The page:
EL: Not unlike Michael Smith’s other nearby restaurant, Extra Virgin, there are many ways to make your way around the Farina menu. As always, we find it’s best to order a wide variety of things and share. There are small-plate options, salads, pastas aplenty, and main proteins, all worthy of their own article in this publication, not to mention the massive wine list, which is well curated by Nancy.
SL: From the antipasti, we enjoyed the grilled octopus with farinata (garbanzo flour croutons) and Sicilian date relish. A triumph of intense char-and-grill flavor with the tender octopus complemented the bright vinegar bite and sweetness of the relish. A musthave snack was the cacio e pepe fritelle, somehow encompassing the flavors of a bowl of pasta into a crispy-fried morsel dusted with Parmesan.
EL: Chef Smith presents two different sides of pasta with his Farina menu; the classics, aptly named the “Four Kings of Rome,” and his Pasta Atipica, or atypical. This is not the night to watch your carbs, because you’d be remiss not to try something from both pasta menus.
SL: The “Four Kings of Rome” are menu staples, and for good reason. There’s rigatoni all’amatriciana, with preserved tomatoes, red onion, pepper flakes and guanciale; tender long tubes of bucatini coated in egg, Parmesan, and pancetta for the carbonara; a simply elegant and peppery spaghetti for the cacio e pepe; and the classic tagliatelle, with a beef and pork Bolognese. These traditional pastas only have a few components that demand the highest quality ingredients paired with flawless execution.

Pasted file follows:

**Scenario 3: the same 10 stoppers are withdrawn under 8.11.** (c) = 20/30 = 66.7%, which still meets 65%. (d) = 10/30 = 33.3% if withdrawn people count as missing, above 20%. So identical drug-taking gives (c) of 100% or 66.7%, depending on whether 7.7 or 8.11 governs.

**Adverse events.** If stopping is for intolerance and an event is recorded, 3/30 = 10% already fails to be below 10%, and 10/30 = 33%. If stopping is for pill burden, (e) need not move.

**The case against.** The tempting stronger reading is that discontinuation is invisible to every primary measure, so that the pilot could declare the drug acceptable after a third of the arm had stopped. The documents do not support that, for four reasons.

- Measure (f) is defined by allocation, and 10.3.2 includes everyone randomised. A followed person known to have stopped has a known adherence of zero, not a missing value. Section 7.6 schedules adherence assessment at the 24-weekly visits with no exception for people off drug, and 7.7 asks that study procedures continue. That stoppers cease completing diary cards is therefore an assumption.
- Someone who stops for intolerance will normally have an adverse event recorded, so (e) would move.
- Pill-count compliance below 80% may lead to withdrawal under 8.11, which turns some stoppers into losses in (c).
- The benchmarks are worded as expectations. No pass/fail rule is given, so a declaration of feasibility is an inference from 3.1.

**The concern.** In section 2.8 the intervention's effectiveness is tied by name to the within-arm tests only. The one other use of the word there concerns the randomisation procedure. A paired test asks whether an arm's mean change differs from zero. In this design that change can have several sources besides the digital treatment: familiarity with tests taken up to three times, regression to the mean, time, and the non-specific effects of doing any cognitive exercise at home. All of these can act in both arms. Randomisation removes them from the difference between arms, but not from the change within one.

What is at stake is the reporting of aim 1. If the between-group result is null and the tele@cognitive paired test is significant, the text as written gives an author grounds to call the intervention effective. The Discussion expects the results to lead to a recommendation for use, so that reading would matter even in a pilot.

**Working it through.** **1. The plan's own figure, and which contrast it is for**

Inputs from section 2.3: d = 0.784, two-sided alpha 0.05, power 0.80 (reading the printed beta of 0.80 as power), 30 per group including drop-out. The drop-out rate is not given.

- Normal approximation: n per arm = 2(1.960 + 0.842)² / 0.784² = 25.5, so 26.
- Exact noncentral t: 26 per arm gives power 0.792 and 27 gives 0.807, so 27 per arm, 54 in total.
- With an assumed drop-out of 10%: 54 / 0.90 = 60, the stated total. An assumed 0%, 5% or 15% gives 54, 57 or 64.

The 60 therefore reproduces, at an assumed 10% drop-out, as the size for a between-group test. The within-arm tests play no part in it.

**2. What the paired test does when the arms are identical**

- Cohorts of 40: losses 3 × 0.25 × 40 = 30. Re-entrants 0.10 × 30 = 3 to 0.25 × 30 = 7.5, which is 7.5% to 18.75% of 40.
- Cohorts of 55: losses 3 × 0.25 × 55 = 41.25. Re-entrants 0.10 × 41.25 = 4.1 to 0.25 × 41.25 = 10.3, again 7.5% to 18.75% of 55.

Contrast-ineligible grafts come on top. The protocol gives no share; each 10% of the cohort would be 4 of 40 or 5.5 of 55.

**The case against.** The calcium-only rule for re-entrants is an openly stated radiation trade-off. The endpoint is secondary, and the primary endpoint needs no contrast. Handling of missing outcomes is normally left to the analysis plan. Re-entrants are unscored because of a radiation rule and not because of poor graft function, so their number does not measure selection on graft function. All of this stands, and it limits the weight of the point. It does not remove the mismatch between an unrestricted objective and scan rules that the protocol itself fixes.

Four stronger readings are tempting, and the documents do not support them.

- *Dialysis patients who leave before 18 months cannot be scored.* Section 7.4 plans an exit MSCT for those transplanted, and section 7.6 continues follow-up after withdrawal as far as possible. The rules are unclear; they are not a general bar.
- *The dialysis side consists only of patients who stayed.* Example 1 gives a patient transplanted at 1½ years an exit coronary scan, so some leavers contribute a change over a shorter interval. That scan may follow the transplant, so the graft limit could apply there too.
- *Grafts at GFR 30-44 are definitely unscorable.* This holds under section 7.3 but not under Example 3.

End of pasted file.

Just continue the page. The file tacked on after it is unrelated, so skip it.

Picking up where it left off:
And then there are the Pasta Atipica, the dishes unique to the vision of Farina. The caramelle pasta features little packets stuffed with crescenza cheese and finished in a savory Marsala mushroom sauce. Jetblack noodles with the briny flavor of the sea in the squid-ink spaghetti with swordfish are heightened by sweet, sun-dried yellow tomatoes, saffron, and Calabrian chiles. This is pasta in a way you’ve probably never experienced.
EL: The “Secondi” portion of the menu features entrees such as pork roast, aged ribeye steaks, veal scallopini, and Alaskan halibut. Chef Smith keeps the menu changing with the seasons, and you’re sure to find the perfect protein with artfully chosen accompaniments.
So when you’re seeking the well-educated combination of what is comfortable and what will make you curious, Farina has the answer. With welleducated staff, a warm and inviting atmosphere, and a respected chef who is living out his culinary dream, Farina will welcome you and care for you, time and time again.
Farina is located at 19 W. 19th St. in Kansas City and is open Tuesday through Saturday beginning at 5:00 p.m. Reservations recommended. farinakc.com
words and photos by TOM STRONGMAN
I think most people have yelled at their car at one time or another, but the 2020 Mercedes- Benz GLE takes voice recognition to a new level with control that is simple and intuitive. When you say “Hey, Mercedes,” it responds like Siri or Alexa. “Hey, Mercedes, I’m cold. Turn up the temperature.” And it does. Asking for navigation instructions is as easy as talking to a friend: “Hey, Mercedes, take me to 1212 Main Street.” It even learns your habits and phrases. You can also write with your finger on the console touchpad.